51jllnVHJOL._SL500_AA300_Another is a recent blog post by Michael Campana at Oregon State University on groundwater monitoring in the U.S. He is the ‘aquadoc’ and has a number of good posts on groundwater, including reference to a forthcoming book on groundwater and conflict by his colleague Todd Jarvis.

Mike also linked to a 2013 report (PDF) on a framework for developing a monitoring system that might be of interest to some.

Losing control of ethical oil: lessons for environmental ethics

Since it began distinguishing itself as a sub-discipline of philosophy, environmental ethics has faced a tough question: will changing our values affect how we treat the environment?

When Christopher D. Stone took stock of the effect of environmental ethics on public policy over its first three decades (1970-2000) he concluded that not much direct influence took place [pdf]. But that isn’t a reason not to do ethics since it could take much longer for effects to become apparent. There might be a time lag.

OK, this is a round-a-bout way into what I was thinking about last night, which is how the Canadian government has completely lost control over the discourse about what it once termed ‘ethical oil’. I think there might be similarities between the relative ineffectiveness of both environmental ethics and the ‘ethical oil’ campaigns to steer public policy in neat and tidy ways. Not that anybody thinks policy is either neat, or tidy, of course.

The ‘ethical oil’ campaign started some time ago and I have written on its lack of cogency here and here. Earlier this week, it has come under attack by Al Gore, who stated that there is no ethical oil, only dirty oil and dirtier oil. But the conceptual bankruptcy of the concept is not what I’m interested in here. What seems more interesting is the attempt to funnel public policy through a single set of moral claims.

The ethical oil campaign was somewhat successful in capturing the mainstream discourse in Canada – shouldn’t we promote our own resources rather than those that come from places with poor records on human rights, labor conditions and so forth? Now, if we ignore the fact that eastern Canada imports most of its oil, this does seem like a plausible piece of rhetoric. And yet it has failed.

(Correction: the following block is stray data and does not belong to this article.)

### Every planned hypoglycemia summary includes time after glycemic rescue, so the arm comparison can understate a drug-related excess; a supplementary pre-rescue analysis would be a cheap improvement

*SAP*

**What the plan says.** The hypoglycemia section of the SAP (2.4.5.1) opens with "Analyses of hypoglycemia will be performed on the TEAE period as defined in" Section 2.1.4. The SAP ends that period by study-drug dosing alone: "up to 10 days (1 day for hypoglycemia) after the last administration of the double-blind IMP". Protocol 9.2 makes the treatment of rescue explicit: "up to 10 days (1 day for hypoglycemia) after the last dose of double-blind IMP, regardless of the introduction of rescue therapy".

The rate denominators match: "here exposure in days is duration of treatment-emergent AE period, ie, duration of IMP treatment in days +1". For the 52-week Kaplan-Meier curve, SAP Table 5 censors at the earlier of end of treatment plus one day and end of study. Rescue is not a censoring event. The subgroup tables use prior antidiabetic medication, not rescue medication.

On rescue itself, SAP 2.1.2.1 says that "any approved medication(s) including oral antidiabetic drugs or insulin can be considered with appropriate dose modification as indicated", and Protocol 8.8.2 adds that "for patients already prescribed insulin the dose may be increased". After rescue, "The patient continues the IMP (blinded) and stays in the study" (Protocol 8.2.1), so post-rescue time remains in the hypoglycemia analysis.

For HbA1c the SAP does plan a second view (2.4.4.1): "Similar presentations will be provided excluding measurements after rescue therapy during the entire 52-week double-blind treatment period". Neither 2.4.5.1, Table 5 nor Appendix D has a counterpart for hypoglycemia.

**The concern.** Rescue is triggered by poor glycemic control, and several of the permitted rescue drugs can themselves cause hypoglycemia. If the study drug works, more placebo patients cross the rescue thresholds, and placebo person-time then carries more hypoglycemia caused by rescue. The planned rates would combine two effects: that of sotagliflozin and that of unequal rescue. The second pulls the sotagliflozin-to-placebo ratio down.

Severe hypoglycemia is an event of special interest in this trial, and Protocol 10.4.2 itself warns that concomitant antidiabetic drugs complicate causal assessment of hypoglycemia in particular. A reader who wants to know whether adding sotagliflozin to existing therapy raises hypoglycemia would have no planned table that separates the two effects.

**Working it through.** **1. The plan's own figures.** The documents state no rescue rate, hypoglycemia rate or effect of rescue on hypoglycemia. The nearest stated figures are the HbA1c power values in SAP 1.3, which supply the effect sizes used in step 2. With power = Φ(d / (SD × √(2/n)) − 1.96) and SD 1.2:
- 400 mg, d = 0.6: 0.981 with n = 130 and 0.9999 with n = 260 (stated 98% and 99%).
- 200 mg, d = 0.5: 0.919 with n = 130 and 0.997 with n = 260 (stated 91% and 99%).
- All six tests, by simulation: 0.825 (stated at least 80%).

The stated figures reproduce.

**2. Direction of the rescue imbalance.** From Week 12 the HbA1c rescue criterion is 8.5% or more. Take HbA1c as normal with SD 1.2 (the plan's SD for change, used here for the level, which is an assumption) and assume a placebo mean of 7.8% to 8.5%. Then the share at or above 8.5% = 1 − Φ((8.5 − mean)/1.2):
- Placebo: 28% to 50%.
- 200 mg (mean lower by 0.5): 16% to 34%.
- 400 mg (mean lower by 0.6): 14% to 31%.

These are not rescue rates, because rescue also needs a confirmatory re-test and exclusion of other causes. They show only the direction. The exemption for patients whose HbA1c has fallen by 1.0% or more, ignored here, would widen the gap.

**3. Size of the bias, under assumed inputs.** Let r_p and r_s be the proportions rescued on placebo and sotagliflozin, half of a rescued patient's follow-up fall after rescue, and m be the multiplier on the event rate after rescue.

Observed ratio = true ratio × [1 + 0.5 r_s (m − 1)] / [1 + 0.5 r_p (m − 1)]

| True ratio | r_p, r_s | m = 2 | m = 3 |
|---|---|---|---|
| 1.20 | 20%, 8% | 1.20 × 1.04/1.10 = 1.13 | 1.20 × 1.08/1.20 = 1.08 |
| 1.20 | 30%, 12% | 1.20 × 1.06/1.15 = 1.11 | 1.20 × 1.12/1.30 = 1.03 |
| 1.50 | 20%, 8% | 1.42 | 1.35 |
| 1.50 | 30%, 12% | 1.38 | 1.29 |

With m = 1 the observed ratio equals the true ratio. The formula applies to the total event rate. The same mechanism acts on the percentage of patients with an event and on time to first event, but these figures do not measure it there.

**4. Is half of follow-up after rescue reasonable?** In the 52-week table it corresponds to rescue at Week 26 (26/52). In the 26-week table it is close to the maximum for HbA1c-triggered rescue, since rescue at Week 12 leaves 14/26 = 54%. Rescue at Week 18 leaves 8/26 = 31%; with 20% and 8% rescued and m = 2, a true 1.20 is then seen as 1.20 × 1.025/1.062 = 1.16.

The reasons for the failure are numerous, but here are two:

1) Canada launched a sustained undermining of environmental policy in 2012. So the notion that resources are being stewarded in any meaningful environmental framework lacks credibility. Yesterday, for instance, environment minister Peter Kent stated that Canada wears many of its “fossil of the year awards” with honour. (Yes, in Canada we add “u” to honor). The awards are given out to countries who perform abysmally on environmental issues.

2) Canada has engaged in a direct war or words with leading international figures, like James Hansen. Hansen, in turn, called the Canadian government ‘neanderthals‘ when it comes to environmental policy. I doubt Hansen was trying to be ironic, but it was a funny comment since it is an open question as to whether our minister of science and technology, Gary Goodyear, actually believes in evolution. He says he does, but not everybody is convinced.

So what should we take away from this? Are there any commonalities between the failure to secure public policy through normative discourse?

I think we would do well to acknowledge that the claim to morality is not situated hierarchically in public policy, as though values are what steers things. Values matter, but they are not all that matter. This has been part of the broad critique of environmental ethics as being primarily for the rich – for those who can afford the cultural category of a “wilderness” that is made untouchable. Likewise, the ethical oil motif is only one piece of a bigger policy game involving international actors and this thing called science.